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Linezolid to Treat Extensively-Drug Resistant Tuberculosis

Information source: National Institute of Allergy and Infectious Diseases (NIAID)
ClinicalTrials.gov processed this data on August 23, 2015
Link to the current ClinicalTrials.gov record.

Condition(s) targeted: Pulmonary Tuberculosis; Multidrug Resistant Tuberculosis; Extensively Drug Resistant Tuberculosis

Intervention: Immediate Start Linezolid (Drug); Delayed Start Linezolid (Drug)

Phase: Phase 2

Status: Active, not recruiting

Sponsored by: National Institute of Allergy and Infectious Diseases (NIAID)

Official(s) and/or principal investigator(s):
Clifton Barry, Ph.D., Principal Investigator, Affiliation: National Institute of Allergy and Infectious Diseases (NIAID)


This study, conducted in Masan and Seoul, South Korea, investigated the effectiveness of linezolid (LZD) in treating patients with extensively drug resistant tuberculosis (XDR TB). Because regular medicines do not work well against XDR TB, many more people die from it than from regular TB, which can be successfully treated by taking TB medication for 6 months. Linezolid has been used to treat other kinds of infections, but has not been well studied for TB. This study examined the side effects and effectiveness of prolonged treatment with linezolid at two different doses. People 20 years of age and older who have XDR TB were eligible for this 3-year study. Participants underwent the following tests and procedures:

- LZD treatment: Patients were randomly assigned to one of two study groups. Group 1

patients were observed for 2 months before starting LZD, while group 2 patients begin taking LZD right away. Both groups began with a 600 mg daily dose of LZD. After patients stopped coughing up TB germs (or after 4 months on LZD) they were randomly assigned either to continue taking 600 mg of LZD for the rest of the study or to take a decreased dose of 300 mg. In addition to LZD, patients continued to take their currently prescribed TB medications.

- Medical history.

- Physical examinations each month during treatment.

- Sputum collections once a week or more until 3 weeks after the patient was no longer


- Blood draws every week for 16 to 24 weeks and then once a month.

- Urine collections at several time points.

- Nerve and eye examinations before starting treatment and then monthly to look for

possible LZD side effects.

- CT scans of the lungs three to four times the first year and once more later in the

study. For this test the patient lay on a table within the doughnut-shaped CT scanner while special X-ray pictures are taken. Patients who participated in a substudy had PET scans instead of the CT scans. For this test, the patient was given an injection into a vein of a radioactive chemical that can be detected by a special camera and viewed on a screen. The patient lay on a table within the doughnut-shaped scanner while pictures were taken.

Clinical Details

Official title: A Phase 2a, Randomized, 2-Arm, Open-Label, Clinical Trial of the Efficacy of Linezolid Combined With Antituberculous Therapy in Subjects With Extensively Drug-Resistant (XDR) Pulmonary Tuberculosis

Study design: Allocation: Randomized, Endpoint Classification: Efficacy Study, Intervention Model: Parallel Assignment, Masking: Open Label, Primary Purpose: Treatment

Primary outcome: Number of Patients Converted to Sputum Culture Negative in Each Arm, With Data Censored at 4 Months.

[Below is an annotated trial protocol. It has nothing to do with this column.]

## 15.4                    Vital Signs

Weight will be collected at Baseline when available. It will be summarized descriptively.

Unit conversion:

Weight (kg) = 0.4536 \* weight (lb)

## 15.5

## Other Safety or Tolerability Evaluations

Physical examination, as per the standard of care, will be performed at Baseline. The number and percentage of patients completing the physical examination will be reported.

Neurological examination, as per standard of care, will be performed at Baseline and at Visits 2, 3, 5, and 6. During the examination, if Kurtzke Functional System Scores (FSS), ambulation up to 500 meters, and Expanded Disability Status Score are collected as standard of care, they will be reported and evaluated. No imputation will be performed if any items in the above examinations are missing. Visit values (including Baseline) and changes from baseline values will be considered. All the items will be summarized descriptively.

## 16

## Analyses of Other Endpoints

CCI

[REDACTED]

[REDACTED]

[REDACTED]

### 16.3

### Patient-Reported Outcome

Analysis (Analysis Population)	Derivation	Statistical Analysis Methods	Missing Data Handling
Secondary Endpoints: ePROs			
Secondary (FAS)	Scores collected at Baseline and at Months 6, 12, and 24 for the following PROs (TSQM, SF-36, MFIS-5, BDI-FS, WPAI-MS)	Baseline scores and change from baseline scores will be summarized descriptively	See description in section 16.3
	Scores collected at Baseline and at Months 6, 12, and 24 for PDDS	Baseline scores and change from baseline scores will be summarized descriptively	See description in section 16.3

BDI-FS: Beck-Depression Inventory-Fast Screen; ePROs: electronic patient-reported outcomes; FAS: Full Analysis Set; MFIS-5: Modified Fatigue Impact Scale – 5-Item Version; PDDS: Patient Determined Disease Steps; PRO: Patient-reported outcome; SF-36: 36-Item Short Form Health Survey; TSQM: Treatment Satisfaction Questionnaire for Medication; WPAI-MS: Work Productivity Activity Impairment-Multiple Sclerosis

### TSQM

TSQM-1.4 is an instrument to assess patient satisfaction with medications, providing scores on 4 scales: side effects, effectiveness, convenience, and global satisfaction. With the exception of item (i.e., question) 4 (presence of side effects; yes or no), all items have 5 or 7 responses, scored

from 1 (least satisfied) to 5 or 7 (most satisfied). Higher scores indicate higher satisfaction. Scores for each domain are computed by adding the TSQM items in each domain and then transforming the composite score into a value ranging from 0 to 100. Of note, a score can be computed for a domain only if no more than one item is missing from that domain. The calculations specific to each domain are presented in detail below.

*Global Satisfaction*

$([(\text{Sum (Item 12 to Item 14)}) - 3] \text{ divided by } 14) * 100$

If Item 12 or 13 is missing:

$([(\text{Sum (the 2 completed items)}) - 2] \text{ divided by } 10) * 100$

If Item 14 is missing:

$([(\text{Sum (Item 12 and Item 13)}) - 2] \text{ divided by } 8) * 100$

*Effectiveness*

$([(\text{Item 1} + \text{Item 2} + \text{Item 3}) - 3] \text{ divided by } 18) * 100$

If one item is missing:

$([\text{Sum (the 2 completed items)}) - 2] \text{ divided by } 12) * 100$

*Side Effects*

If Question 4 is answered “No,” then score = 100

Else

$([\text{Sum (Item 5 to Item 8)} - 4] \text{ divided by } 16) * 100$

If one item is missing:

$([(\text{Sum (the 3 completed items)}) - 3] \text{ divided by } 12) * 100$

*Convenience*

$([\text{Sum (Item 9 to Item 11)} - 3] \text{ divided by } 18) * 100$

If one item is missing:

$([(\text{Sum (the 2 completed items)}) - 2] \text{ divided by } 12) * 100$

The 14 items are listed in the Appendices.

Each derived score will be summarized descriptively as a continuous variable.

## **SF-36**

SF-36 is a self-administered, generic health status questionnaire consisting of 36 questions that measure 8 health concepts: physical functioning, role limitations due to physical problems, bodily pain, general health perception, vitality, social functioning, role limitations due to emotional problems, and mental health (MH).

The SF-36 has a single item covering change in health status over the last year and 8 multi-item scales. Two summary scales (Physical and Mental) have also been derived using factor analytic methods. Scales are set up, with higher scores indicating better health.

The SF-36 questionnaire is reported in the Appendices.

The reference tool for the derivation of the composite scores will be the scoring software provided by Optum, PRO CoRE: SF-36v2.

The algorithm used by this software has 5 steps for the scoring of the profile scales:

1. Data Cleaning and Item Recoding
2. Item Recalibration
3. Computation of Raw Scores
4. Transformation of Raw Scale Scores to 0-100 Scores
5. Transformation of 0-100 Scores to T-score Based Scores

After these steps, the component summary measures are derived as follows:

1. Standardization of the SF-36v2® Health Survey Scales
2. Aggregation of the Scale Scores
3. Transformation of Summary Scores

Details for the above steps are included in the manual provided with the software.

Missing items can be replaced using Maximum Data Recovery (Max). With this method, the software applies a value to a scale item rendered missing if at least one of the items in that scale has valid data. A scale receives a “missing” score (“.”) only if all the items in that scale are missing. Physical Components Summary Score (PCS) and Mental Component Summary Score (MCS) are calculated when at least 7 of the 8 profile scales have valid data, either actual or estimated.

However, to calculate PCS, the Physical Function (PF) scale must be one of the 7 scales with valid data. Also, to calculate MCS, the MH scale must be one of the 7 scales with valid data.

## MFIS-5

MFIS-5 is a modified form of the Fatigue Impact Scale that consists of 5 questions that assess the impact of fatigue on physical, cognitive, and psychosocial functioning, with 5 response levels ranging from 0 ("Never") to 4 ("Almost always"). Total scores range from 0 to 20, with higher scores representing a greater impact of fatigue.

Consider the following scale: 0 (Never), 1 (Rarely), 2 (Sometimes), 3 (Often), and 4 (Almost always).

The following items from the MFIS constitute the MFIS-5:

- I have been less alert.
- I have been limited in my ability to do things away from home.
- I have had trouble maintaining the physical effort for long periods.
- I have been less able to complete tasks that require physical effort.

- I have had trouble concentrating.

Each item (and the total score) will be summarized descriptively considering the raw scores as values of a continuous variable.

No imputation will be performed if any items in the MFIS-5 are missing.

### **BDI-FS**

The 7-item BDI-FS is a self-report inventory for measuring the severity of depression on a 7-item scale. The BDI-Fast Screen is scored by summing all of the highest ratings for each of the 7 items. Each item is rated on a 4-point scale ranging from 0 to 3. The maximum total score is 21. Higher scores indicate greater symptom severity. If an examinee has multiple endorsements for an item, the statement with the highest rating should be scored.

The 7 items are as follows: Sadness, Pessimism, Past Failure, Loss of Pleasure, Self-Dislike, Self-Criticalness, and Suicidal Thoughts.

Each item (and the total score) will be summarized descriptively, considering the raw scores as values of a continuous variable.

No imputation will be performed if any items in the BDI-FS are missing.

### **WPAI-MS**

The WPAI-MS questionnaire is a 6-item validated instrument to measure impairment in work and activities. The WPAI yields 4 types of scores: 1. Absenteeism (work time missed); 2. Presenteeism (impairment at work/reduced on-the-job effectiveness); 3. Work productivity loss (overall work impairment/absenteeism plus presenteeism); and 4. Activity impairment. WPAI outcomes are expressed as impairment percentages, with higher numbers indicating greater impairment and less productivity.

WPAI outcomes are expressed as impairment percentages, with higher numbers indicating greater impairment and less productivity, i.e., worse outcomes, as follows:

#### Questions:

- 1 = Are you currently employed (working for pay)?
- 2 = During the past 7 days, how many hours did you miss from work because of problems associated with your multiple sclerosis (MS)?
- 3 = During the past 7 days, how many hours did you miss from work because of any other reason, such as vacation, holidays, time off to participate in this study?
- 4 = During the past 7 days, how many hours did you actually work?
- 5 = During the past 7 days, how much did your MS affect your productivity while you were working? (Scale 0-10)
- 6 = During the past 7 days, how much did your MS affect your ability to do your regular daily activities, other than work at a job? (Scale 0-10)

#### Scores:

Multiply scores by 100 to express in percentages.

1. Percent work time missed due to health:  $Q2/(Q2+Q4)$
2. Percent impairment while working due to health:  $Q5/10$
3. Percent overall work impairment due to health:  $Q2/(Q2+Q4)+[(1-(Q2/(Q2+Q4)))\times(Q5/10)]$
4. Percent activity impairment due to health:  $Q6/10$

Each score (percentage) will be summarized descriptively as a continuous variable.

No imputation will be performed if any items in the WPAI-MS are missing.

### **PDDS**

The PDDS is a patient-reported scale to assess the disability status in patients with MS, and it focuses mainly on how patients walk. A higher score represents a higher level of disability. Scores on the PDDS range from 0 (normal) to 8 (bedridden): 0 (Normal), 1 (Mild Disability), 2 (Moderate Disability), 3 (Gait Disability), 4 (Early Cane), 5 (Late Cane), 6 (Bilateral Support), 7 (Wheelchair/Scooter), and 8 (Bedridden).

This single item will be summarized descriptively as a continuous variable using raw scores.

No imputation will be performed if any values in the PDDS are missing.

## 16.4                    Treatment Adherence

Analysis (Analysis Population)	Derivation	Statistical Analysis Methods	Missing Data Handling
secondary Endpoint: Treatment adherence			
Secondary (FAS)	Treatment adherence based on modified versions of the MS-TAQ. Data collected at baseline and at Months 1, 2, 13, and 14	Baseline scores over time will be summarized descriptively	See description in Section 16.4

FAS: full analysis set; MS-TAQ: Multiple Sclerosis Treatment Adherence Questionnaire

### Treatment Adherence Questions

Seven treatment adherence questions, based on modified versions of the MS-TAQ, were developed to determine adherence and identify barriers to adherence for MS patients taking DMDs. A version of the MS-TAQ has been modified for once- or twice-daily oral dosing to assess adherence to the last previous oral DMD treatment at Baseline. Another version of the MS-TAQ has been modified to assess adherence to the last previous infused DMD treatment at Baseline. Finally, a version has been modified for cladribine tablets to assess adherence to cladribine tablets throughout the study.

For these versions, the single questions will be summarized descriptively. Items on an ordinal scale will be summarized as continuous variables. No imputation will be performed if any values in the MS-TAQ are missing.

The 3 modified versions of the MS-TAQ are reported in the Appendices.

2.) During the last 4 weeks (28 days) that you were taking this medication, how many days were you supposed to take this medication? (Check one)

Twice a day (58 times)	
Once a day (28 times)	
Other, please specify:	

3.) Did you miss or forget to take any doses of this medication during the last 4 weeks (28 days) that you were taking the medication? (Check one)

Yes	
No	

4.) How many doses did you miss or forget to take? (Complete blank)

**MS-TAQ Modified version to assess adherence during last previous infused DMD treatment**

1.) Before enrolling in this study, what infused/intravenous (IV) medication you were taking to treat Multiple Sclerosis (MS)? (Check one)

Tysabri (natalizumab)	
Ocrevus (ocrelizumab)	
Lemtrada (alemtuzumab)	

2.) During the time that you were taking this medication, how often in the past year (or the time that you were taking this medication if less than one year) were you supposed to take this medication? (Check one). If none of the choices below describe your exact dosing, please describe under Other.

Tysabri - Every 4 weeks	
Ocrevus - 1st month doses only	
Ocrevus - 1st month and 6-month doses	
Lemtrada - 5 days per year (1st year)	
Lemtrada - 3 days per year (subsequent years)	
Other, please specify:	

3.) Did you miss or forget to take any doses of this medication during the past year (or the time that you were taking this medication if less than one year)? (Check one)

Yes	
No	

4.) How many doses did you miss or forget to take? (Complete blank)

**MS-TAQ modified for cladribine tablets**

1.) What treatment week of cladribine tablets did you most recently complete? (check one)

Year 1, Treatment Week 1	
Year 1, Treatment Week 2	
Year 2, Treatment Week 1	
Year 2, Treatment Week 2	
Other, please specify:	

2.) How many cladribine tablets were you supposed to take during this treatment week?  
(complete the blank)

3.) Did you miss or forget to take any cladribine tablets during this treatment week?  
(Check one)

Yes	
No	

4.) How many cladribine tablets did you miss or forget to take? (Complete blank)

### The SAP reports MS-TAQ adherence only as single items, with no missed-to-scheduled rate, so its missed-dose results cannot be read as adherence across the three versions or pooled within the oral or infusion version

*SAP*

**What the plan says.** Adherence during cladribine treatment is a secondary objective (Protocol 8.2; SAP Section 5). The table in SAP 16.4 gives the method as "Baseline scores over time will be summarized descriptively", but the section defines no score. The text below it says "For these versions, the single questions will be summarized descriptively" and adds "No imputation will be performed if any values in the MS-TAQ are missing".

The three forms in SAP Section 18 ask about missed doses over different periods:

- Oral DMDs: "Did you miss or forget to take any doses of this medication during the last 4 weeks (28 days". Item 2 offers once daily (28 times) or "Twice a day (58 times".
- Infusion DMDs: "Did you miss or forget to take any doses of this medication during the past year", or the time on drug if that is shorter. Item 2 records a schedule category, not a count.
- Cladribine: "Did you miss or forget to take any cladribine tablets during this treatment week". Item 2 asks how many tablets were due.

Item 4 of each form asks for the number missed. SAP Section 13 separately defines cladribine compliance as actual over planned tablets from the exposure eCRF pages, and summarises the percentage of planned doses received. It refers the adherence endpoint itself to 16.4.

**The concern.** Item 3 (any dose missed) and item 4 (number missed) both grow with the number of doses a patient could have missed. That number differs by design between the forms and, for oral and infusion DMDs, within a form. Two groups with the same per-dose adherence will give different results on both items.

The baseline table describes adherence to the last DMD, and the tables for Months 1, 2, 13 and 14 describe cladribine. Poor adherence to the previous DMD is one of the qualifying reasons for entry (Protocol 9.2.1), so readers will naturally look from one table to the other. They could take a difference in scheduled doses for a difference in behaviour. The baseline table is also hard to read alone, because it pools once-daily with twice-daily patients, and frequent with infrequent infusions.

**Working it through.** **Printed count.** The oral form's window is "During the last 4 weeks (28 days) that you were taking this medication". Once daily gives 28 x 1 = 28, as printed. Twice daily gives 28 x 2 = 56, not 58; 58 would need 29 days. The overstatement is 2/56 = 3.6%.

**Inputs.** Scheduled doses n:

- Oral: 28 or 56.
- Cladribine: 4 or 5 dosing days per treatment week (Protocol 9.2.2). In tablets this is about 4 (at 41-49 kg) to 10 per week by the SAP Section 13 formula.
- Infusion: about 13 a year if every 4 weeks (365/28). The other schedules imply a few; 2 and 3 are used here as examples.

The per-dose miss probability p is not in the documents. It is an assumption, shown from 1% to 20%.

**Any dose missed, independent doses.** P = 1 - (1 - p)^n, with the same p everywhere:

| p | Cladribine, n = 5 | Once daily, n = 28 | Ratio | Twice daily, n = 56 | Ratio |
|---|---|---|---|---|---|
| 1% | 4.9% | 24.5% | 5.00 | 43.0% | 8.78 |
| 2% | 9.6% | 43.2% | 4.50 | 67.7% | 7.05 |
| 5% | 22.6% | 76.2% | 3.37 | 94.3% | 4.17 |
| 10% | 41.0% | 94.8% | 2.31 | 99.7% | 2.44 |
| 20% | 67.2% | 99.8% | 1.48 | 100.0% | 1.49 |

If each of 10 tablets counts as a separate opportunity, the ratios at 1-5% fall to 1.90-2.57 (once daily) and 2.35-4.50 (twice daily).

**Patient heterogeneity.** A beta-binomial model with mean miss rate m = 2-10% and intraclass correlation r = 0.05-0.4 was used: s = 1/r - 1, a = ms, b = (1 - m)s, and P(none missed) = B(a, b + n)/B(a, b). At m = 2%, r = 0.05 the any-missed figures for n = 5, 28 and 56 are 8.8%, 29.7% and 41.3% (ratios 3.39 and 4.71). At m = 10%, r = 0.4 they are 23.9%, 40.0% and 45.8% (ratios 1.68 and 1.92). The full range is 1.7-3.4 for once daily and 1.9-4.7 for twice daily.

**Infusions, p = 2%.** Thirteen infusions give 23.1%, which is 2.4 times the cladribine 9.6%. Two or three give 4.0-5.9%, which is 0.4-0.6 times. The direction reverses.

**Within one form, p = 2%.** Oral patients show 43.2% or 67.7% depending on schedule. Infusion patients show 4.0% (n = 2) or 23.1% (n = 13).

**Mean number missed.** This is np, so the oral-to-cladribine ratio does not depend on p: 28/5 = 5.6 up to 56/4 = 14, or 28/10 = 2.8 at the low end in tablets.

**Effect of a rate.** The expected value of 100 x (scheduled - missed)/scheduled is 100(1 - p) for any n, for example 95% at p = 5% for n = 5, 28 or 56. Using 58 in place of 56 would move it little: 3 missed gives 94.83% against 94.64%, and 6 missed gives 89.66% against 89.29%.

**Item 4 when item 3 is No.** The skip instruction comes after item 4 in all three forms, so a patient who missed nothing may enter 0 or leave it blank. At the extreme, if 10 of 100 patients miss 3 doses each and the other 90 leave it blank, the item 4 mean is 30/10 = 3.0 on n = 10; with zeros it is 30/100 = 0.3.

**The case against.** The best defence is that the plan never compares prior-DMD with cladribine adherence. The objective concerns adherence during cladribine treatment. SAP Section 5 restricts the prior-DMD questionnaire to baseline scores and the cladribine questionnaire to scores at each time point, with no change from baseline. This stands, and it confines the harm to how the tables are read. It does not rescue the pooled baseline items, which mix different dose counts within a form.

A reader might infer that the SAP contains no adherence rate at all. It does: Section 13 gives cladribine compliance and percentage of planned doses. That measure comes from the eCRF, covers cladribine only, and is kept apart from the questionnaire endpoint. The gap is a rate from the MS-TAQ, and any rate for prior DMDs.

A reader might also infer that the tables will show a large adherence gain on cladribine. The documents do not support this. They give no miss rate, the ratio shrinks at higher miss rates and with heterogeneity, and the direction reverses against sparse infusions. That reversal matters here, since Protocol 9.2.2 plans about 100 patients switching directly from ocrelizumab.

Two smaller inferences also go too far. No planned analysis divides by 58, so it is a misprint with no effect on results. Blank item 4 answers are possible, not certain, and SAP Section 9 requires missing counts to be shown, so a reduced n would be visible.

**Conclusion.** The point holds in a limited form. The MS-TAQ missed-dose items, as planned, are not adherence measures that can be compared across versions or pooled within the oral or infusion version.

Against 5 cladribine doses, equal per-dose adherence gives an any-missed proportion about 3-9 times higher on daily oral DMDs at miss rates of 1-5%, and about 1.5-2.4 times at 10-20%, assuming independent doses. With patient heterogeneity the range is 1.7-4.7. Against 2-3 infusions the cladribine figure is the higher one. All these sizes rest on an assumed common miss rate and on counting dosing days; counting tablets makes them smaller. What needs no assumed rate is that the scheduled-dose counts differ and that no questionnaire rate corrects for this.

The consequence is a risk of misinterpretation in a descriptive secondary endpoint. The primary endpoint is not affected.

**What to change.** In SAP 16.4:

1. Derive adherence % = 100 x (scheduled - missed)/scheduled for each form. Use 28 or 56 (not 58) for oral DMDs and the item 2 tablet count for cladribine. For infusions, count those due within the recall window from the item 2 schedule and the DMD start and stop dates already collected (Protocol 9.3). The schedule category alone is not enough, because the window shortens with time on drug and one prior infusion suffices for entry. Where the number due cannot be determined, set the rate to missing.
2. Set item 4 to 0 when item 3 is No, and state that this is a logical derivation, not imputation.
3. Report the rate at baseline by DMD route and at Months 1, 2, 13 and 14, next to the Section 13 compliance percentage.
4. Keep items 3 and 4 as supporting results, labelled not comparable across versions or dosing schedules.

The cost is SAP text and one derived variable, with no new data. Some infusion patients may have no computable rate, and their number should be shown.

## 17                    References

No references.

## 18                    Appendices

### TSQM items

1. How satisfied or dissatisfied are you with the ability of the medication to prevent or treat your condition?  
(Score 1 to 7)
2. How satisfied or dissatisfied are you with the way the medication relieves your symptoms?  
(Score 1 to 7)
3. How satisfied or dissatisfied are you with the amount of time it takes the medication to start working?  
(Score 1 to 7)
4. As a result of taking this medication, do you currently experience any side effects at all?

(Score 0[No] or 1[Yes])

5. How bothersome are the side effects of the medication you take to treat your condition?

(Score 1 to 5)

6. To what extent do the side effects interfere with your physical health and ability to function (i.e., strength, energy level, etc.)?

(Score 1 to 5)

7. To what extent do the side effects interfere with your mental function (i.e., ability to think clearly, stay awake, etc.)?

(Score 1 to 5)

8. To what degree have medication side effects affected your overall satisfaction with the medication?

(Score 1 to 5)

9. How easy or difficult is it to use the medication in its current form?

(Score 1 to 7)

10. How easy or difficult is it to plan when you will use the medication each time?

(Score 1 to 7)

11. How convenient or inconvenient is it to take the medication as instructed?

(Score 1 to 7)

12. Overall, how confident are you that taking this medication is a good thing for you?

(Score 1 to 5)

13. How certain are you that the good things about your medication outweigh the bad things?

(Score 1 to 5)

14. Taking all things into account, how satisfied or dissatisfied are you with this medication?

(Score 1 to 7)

Detailed description: World-wide, there is an increasing incidence of multi-drug resistant tuberculosis (MDR-TB) and extensively drug-resistant TB (XDR-TB). For patients diagnosed with either of these deadly diseases, effective drug treatment options are sub-optimal or non-existent. In South Korea, there are a growing number of patients not responding to any therapy who have little hope for survival without new drugs. Linezolid (LZD), an antimicrobial approved for gram positive bacterial infections, has been used off-label for drug resistant TB and is quickly becoming a sought after drug for this population, despite lack of clinical evidence of efficacy. At the present time the prohibitive cost of LZD limits widespread use; however, when patent exclusivity expires in May of 2015 it will be imperative to have examined the benefits versus risks of LZD for TB in a controlled setting. The National Masan Tuberculosis Hospital (NMTH) in Masan, South Korea and the National Medical Center in Seoul, South Korea provide us with an opportunity to systematically address questions about LZD in a highly drug-resistant population. This is a Phase 2a, randomized, 2-arm study of LZD, which evaluated the efficacy, safety, and tolerability of LZD in subjects whose isolates have shown resistance to all known active TB drugs or who have failed to respond to any active drugs to which they are susceptible. Subjects were required to have been on a failing regimen for at least 6 months prior to study entry, with persistent sputum smear positivity, culture positivity and no significant clinical sign of response to therapy. To be considered for the study, a subject's treatment plan must have been stable without the addition of drugs to which the subjects isolate was suspected to be sensitive: however drugs may have been discontinued during this time. Subjects were stratified based upon a diagnosis of diabetes mellitus (type I and II included) using block randomization. At the primary randomization, subjects were randomly assigned either to immediately add 600 mg LZD once daily to their existing regimen or to a delay of 2 months before adding 600 mg LZD once daily to their existing regimen. A second randomization occurred after 2 consecutive negative sputum smears or at 4 months after the start of LZD therapy (whichever came first), when subjects either stayed with their current 600 mg LZD once daily or de-escalated to 300 mg LZD once daily (see Section 4. 1.4 Study Schema). The second randomization was stratified on diabetes. The primary objective of this study was to evaluate the efficacy of LZD therapy, as measured by sputum culture conversion. Secondary aims of this study included: investigation of the pharmacokinetic and pharmacodynamic profiles of LZD in blood; tolerability and toxicity of prolonged LZD administration at doses of 300 mg and 600 mg daily; the rate of change of radiological findings by computed tomography (CT); the rate of relapse 12 months after discontinuation of therapy; the rate of development of drug resistance to LZD; changes in immunologic and bacterial lipid markers during LZD therapy; the correlation of whole-blood killing assays with response to LZD therapy; and effects of LZD on mitochondrial function, a potential early indicator of LZD toxicity. In a substudy, we aimed to investigate the changes in lung